Bail-out provide an incentive that is distorted economically, in an event that a bank take a risky loan and wins, it is the shareholders who wins, and if the bank fails in this gambling, the government has to get in the name of bailing the bank out. This  model is a needed  government supervision on banks, just as an insurance firm, providing fire cover, has to make sure the insured facilities have fire combat equipments, reduce the chances of risk occurring. The government has to cub the banks that are not in unnecessary gambling. Bernanke has made bail-outs coverage much extended to investment banks. This has worsened the economic crisis. Though the outcomes of some unavoidable bail-outs are clear and positive, it sometimes benefits the unintended beneficiaries. The economists have to answer the question on bail-out. The best answer depends on the terms of bail-out. If there was no bail-out, it is obvious to all involved mortgage originators, repackaging investment banks to rating agencies and to other regulators, that something would have gone wrong. Some mortgages had neither the documents nor were there down payment for some others. With this scenario, conflict of interest was expected. The fraud was already designed, where loans 10 times higher than the value of facilities was issued.

The next contributing factor was in the modeling. Most of the misconducts in the market can be attributed to unplanned incentives. The mistakes in modeling before crisis were not evident but maybe the crisis that was brought about by some other factors led to adoption of poor models. The models that were there prior to this problem could not predict the outcome of the structures that were guiding incentives. Models, that at the time of crisis were not in effect, did not reduce the risk they only worsened the situation, by misleading firms that were persuading borrowers. This financial uncertainty mitigated the chances of corruption. The finance brokers had a pool of cash at their disposal over an unusually short time, which came in the form of bail out. For the mortgage that had not provided full financing, but the payment due was less than the interest would have been, they ended up, obtaining amount greater that what they owned.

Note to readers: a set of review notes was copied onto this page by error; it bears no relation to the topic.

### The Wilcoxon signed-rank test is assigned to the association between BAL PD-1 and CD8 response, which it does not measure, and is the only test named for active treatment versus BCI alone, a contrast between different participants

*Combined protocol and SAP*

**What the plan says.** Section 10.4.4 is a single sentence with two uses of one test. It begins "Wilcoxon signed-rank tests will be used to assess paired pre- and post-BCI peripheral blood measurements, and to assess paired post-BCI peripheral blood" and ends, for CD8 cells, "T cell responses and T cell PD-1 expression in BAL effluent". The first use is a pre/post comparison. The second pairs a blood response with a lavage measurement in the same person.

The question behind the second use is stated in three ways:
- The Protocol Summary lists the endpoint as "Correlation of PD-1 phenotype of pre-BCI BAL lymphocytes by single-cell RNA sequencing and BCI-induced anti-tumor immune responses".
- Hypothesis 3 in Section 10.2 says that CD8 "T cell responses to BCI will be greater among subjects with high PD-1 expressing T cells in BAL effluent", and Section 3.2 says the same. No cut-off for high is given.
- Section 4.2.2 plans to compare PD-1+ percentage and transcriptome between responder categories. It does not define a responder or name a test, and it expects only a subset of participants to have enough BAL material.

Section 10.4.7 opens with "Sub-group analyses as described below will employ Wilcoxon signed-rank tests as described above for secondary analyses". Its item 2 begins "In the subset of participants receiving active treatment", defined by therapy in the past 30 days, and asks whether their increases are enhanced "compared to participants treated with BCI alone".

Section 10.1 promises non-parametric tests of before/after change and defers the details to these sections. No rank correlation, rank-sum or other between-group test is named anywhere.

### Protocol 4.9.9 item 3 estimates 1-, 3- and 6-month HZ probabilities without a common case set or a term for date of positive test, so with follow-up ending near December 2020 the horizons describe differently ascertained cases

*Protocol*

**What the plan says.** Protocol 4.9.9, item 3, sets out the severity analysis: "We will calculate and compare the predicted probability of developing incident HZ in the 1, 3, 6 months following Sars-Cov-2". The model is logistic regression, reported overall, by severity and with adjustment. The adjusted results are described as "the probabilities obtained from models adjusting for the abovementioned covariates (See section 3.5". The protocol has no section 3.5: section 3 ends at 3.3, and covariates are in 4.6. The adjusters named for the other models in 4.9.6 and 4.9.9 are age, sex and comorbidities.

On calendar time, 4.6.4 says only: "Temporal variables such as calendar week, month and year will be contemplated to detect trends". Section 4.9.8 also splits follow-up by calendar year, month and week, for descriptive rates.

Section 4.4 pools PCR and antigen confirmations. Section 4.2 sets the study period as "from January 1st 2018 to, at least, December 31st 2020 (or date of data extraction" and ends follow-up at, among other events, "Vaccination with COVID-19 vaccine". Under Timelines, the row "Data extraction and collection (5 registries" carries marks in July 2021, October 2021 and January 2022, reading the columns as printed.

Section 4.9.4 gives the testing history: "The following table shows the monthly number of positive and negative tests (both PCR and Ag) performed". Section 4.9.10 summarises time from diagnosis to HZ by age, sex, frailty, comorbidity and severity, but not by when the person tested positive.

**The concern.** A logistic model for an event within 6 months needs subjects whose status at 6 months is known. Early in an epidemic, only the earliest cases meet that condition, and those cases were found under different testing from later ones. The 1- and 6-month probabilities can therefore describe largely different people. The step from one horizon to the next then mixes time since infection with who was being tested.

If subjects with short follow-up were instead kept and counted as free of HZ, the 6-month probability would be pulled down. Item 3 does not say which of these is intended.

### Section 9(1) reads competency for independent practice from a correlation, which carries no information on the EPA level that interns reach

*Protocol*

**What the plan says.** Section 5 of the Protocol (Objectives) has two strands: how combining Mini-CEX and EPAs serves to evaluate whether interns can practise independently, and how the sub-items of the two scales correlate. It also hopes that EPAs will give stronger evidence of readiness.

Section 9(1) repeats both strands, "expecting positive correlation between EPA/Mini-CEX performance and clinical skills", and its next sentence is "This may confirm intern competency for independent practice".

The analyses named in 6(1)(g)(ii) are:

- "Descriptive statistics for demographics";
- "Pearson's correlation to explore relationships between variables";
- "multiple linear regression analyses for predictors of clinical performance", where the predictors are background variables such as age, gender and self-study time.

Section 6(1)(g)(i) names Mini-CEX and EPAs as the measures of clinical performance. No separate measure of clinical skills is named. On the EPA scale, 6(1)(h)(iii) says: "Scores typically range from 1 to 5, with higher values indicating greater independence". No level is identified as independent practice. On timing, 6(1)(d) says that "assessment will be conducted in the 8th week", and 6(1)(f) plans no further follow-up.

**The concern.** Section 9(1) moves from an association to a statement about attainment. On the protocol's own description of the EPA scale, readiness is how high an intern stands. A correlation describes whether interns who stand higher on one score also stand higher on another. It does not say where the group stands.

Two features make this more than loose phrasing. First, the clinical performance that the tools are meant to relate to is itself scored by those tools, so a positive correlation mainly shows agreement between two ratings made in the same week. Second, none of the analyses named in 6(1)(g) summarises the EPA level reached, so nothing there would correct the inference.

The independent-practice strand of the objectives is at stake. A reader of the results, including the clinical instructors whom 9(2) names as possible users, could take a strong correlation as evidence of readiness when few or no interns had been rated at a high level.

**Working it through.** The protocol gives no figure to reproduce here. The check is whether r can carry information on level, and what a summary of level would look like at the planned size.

The market gave little considerations to the risk that was emerging systematically. Participants had thought that securities with large mortgages were unlikely to make a loss greater than 10% of the market value. What they did not realize is the extent of diversification, which is limited to certain market value. This crisis was not a new one; there were  others of the same nature previously. The common fact about all of these crises is that they have resulted from underestimation of unlikely occurrences and induced risks. This problem seems to recur after every decade (Mcdonough 2010).

With open minded economists, little attention to the economic progress, prior to the down fall, would have realized that all was not well, and the situation was not sustainable. Two things were happening behind the curtains: a lot laxity in transparency and up surge of pyramid schemes. In a scenario, where the price of mortgage would have kept on the rise, all would have been well. The borrowers, who had been conned by market and borrowed more than their capacity to pay, would have been on the save side, making considerable gain. The investors, who lent carelessly, would have been saver. The borrowed fund having negative pay-off, the debtors had more to pay by the end of the agreed period than when they began the deal. The concerned customers were assured that they would still refinance the mortgages and to save from the capital gain, through equity withdrawals. This was a vague believe for it was not possible for the price to go through the market ceiling that was already in effect, having in mind that there was no increase in the interest rates. In America, individual income was in decline, and the mortgages prices were on a rise. With this set up in the market, it was obvious that there existed a limit to the value of a mortgage could have commanded. This was clear to anybody who was careful in monitoring the housing prices. This was a clear pyramid scheme (Mcdonough 2010).